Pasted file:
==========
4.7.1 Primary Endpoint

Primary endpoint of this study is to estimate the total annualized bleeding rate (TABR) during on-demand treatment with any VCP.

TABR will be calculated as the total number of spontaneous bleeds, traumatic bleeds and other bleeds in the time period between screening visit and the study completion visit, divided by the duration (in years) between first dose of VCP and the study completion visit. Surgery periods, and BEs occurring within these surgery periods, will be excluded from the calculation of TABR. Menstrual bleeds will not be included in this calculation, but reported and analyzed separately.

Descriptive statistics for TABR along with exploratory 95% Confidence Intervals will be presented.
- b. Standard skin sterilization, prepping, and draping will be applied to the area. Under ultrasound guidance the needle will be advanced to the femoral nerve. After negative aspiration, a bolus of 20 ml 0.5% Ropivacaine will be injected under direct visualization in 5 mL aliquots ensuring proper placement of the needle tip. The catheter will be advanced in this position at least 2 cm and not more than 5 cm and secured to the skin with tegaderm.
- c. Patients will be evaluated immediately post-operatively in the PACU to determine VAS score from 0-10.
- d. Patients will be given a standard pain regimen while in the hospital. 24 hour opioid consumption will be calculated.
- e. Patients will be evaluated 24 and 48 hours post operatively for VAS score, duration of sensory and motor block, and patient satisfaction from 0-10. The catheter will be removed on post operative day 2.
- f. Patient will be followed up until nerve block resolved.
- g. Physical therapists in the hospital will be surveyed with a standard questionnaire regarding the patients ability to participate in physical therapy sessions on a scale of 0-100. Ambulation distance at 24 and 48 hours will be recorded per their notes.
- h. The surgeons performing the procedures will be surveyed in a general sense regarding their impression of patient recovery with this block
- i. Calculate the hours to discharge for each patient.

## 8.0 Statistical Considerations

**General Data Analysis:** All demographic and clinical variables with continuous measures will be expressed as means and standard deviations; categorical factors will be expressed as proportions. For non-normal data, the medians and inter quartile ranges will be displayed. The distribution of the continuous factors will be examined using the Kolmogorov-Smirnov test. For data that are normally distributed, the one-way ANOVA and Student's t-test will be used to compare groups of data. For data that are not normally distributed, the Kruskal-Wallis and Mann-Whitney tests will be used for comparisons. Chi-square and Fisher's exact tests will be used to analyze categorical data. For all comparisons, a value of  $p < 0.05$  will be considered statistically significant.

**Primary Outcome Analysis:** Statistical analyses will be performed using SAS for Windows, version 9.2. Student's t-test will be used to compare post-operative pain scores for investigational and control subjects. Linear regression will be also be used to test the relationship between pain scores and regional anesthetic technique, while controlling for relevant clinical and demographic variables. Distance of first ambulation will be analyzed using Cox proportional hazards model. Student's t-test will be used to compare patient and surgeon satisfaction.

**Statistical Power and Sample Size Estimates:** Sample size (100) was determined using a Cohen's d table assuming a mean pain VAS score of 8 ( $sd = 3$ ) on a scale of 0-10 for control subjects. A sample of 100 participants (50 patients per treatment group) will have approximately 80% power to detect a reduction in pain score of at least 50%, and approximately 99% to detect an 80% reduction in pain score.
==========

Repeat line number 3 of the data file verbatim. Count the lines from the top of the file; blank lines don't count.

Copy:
TABR will be calculated as the total number of spontaneous bleeds, traumatic bleeds and other bleeds in the time period between screening visit and the study completion visit, divided by the duration (in years) between first dose of VCP and the study completion visit. Surgery periods, and BEs occurring within these surgery periods, will be excluded from the calculation of TABR. Menstrual bleeds will not be included in this calculation, but reported and analyzed separately.